By Chris Mayo • Photos by Michael Meyer
The basic formula for owning and running a small business is simple: be available to your customers, deliver what you say you’ll deliver at a competitive price, and be consistent. Adhere to those three dictums and you’ll stand a good chance of staying in business. Go a few steps beyond that, and you’ll stand a great chance of being successful for the long term.
Elton and Ashlea Allen have definitely gone those few extra steps—and more. As a result, they’ve built a unique business in a competitive market. Trail Rider Pizza not only features a wide variety of pizzas, sandwiches, and calzones with traditional ingredients like pepperoni and sausage, it is also one of the few pizzerias that offers vegan and gluten-free options.
The couple also goes the extra mile to ensure their vibe is friendly and inclusive. “We wanted the restaurant to be a reflection of who we are,” Elton explains. “We want people to feel as though this is a second home, not just a place to grab a slice. Kind of a community center.”
The Allens started out managing the business—which had been in operation for several years—when it was located in a single-wide mobile home next to Molly’s bar in Tijeras. During its first year under their management, Trail Rider was recognized by the listeners of 94 Rock as “Best Pizza.” Twelve years ago, the couple jumped at the chance to own the business outright. Around the same time, a personal transformation was happening, too: the Allens were becoming attached to the East Mountains. They ultimately moved to Tijeras and have been East Mountain residents ever since.
As happy as they were in the trailer, the Allens eventually realized they were outgrowing it. “We set our sights on a new building that could provide the kitchen space and sense of community we always dreamed of,” Ashlea says.
As luck would have it, a suite just south of Triangle Grocery on North Highway 14 became available. The Allens snapped it up, rolled up their sleeves, revamped the kitchen, and transformed the space into a welcoming restaurant. They opened on Halloween 2018.
While the couple still offers a full menu for omnivores, they also feel that offering a full complement of vegan and gluten free choices is tremendously important. Vegans themselves, they know how difficult it can be to find those kinds of options in a restaurant. To eliminate the potential for cross-contamination with meat or dairy products, they have a dedicated grill and fryer utilized exclusively for vegan food preparation. They also have a gluten-free allergy deck in their pizza oven.
But their most important ingredient, Ashlea says, is love. “We prepare everything with an appreciation for the process, for where we are, and our joy in what we’re doing, and, most importantly, with an appreciation of the special uniqueness of everyone we serve. It is said that food prepared with love tastes better, and we believe that to be true.”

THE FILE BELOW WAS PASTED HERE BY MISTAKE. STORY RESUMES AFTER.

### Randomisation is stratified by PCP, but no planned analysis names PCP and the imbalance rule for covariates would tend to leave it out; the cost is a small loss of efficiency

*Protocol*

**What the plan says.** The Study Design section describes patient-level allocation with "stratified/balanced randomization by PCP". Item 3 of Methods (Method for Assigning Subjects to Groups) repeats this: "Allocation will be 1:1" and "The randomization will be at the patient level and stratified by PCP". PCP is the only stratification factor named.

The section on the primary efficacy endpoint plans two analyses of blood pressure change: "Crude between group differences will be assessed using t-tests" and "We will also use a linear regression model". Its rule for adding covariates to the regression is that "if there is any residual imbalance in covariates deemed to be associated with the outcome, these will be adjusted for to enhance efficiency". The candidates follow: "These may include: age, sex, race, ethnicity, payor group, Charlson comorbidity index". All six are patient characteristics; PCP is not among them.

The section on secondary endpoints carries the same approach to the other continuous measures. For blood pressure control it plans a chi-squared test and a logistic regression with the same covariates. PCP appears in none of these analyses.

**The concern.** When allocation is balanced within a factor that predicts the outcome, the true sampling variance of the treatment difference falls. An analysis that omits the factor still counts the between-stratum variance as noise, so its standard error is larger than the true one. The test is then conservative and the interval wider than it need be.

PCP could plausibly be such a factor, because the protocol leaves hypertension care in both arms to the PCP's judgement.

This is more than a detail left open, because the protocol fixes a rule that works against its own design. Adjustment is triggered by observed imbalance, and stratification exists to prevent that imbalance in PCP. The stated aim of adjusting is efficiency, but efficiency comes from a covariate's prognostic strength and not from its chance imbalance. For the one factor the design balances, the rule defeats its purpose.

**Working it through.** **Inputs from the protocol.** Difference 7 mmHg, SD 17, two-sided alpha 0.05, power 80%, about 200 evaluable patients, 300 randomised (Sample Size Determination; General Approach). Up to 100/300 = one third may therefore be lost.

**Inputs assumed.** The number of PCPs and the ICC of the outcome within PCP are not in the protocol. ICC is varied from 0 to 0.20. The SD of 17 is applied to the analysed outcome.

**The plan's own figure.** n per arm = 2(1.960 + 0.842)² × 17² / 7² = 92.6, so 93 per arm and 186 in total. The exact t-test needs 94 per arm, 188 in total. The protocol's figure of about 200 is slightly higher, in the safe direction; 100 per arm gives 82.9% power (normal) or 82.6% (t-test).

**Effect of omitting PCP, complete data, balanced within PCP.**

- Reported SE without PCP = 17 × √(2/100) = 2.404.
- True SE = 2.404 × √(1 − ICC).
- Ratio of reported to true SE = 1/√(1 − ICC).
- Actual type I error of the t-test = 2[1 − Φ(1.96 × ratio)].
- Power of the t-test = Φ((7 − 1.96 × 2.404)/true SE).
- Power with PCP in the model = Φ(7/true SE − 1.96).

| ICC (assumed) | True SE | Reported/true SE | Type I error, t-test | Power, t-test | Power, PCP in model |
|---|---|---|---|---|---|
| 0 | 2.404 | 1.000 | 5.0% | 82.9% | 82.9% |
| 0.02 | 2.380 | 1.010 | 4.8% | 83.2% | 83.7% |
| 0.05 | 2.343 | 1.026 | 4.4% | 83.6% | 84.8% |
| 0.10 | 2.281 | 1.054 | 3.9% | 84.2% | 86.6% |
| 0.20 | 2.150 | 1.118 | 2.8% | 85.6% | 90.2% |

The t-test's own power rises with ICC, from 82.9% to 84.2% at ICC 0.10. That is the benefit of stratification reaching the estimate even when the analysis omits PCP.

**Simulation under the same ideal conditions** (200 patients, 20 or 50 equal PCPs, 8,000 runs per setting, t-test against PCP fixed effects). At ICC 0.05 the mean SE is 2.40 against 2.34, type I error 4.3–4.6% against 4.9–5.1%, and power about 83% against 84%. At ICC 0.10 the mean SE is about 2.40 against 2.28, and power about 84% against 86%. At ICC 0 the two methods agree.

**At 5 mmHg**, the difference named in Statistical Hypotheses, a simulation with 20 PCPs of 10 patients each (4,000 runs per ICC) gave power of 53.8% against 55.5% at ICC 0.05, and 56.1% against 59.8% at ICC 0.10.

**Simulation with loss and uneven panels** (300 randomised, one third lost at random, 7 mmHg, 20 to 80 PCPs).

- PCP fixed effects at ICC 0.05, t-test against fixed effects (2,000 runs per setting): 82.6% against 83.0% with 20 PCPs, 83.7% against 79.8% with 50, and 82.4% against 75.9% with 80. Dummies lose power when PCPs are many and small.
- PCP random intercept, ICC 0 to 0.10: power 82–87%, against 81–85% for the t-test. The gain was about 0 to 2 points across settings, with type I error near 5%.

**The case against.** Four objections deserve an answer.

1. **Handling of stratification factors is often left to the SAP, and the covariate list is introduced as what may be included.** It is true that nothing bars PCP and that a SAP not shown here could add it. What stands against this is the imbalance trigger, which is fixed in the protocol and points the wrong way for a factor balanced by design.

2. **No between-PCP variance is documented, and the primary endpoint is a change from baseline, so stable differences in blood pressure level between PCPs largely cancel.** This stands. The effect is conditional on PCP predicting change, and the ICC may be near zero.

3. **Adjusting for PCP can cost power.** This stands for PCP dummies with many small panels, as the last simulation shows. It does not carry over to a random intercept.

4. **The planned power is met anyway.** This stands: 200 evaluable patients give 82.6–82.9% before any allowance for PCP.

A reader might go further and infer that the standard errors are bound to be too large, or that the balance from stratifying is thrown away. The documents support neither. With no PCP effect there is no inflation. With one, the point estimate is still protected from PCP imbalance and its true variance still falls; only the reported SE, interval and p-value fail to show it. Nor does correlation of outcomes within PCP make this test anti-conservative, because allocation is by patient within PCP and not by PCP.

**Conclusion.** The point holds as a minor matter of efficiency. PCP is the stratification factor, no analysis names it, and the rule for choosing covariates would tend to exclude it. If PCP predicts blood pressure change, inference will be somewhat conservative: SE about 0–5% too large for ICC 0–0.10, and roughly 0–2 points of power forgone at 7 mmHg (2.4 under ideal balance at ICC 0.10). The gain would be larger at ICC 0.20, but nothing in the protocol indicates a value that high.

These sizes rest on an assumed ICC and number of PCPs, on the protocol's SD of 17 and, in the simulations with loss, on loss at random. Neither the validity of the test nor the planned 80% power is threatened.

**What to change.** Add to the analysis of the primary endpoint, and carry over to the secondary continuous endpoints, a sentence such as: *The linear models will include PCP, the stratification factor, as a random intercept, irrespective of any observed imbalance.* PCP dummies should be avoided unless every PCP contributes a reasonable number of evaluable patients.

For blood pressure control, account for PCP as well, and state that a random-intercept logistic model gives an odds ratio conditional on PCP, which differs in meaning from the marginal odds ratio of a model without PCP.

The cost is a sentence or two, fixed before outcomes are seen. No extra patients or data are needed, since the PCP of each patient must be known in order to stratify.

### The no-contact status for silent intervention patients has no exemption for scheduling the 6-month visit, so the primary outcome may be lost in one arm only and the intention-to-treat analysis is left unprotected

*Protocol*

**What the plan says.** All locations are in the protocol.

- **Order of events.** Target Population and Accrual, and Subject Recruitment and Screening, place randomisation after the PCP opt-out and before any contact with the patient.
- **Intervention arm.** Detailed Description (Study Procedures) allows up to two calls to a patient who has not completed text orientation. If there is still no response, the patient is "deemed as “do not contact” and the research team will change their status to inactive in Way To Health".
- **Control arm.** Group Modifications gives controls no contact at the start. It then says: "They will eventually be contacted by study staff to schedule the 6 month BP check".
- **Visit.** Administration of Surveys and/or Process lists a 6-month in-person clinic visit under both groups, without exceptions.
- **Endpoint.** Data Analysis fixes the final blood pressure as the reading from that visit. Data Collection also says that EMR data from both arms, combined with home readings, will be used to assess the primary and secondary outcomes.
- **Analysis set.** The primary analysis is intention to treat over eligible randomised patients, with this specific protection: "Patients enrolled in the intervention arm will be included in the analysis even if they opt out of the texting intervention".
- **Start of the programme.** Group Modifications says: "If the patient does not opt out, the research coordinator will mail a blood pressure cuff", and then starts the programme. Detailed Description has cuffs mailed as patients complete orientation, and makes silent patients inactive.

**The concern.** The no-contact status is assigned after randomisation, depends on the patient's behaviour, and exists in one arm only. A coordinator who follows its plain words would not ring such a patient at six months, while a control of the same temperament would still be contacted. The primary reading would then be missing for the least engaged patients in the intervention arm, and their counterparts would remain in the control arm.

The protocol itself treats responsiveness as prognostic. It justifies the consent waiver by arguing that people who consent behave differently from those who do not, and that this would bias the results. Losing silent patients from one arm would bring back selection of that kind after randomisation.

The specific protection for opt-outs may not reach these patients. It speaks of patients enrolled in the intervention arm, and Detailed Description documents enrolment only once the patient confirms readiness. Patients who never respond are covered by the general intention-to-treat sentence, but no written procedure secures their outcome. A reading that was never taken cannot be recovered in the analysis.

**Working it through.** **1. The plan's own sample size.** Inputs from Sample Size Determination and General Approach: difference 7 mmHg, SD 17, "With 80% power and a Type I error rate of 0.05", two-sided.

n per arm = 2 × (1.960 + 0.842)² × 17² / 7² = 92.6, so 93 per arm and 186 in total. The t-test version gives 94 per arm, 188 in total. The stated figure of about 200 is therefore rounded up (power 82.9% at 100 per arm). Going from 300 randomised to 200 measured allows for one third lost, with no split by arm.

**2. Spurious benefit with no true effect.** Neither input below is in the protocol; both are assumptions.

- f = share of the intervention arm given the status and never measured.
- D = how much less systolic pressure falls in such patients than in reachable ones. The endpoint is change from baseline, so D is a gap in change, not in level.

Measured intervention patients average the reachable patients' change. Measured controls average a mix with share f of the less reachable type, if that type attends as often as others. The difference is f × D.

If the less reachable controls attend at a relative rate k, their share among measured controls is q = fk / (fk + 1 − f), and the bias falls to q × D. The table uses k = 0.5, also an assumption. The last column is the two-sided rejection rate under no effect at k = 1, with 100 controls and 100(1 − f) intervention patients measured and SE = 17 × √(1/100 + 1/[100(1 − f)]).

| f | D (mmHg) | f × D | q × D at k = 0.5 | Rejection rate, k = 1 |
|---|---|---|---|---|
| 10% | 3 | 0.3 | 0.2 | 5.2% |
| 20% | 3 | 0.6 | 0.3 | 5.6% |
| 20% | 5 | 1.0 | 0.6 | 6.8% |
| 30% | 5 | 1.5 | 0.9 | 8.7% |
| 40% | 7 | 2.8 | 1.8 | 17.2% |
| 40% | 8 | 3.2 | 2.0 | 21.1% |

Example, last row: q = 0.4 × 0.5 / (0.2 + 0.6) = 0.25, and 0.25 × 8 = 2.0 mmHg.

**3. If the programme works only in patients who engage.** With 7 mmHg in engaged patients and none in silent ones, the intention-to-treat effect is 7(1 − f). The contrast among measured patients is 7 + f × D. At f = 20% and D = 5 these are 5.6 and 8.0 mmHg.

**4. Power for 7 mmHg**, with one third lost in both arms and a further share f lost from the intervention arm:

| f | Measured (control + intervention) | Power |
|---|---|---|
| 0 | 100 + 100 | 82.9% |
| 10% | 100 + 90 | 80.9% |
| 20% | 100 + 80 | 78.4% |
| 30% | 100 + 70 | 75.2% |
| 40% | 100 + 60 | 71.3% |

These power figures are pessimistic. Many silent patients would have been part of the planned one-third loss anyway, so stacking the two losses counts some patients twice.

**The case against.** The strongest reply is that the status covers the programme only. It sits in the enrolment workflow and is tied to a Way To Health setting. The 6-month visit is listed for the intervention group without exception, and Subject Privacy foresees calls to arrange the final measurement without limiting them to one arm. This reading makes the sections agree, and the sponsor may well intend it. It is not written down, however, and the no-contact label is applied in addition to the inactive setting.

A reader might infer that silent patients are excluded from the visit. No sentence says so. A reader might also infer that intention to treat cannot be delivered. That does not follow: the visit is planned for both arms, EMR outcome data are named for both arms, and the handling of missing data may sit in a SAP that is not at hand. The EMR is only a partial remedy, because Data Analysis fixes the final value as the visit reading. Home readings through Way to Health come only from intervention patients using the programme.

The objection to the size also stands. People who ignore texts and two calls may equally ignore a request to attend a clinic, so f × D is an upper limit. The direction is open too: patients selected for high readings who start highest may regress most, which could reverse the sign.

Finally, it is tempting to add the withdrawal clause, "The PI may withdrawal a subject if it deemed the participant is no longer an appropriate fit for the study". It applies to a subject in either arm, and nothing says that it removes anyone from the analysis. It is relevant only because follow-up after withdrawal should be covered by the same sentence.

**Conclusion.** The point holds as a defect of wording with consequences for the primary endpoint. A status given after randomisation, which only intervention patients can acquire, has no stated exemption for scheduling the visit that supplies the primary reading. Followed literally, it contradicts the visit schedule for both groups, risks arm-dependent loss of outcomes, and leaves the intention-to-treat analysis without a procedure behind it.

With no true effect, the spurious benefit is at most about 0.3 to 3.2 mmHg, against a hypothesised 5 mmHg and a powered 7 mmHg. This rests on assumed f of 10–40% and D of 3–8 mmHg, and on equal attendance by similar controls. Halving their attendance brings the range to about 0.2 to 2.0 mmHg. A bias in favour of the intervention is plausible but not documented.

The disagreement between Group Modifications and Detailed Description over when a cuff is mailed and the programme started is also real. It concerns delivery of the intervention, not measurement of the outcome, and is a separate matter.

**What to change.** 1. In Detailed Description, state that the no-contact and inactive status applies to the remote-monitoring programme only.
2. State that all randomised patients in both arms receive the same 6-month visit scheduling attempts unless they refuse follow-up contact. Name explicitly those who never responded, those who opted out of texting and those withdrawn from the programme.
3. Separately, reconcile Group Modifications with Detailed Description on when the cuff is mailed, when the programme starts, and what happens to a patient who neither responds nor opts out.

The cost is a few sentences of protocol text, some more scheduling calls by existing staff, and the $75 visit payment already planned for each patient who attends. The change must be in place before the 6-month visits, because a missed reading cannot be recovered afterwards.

They say they’re off to a good start in the new location. Many of their regulars from the trailer days stop in frequently. When asked what they attribute their success to, both agree that it’s as much about the quality of the food as it is about the atmosphere. “We care about what we do, and we care about people in general,” Elton says. “You don’t have to agree with everyone, but it is important to appreciate everyone as a fellow traveler in the human adventure.”
Speaking of appreciation, both Elton and Ashlea regularly show their thanks for the community that has nurtured them for so many years. They are proud supporters of East Mountain Little League, Upward youth basketball, and several other events and non-profit organizations.
The restaurant is also available for special events. They recently hosted a birthday party during which the kids got to make their own pizzas in the kitchen. “That was a blast,” says Ashlea. “We’ll definitely do more of those.”
“We have never regretted buying the business,” Elton says. “We like meeting people, serving good food, and everything else that goes into providing quality service.”
Ultimately, they want their place to feel like a second home. “We don’t want people to come in and only fill up on pizza or a sandwich,” Ashlea says. “We want them to want to come back and visit us again. If they like our food, we’re pleased. If they have a conversation with a stranger, we’re overjoyed.”
For those who enjoy live music with their meal, Trail Rider provides that on Monday and Tuesday nights starting at 6 p.m. True to their nature, they’ve named the nights “More Love Monday” and “Let Love Grow Tuesday.”
The history of food service in the East Mountains is littered with stories of restaurants that tried to make it and failed. The few that survive have become viable components of the community mosaic. It seems safe to say that Trail Rider Pizza is one of the latter.
Visit them on Facebook or at www.trailriderpizza.com
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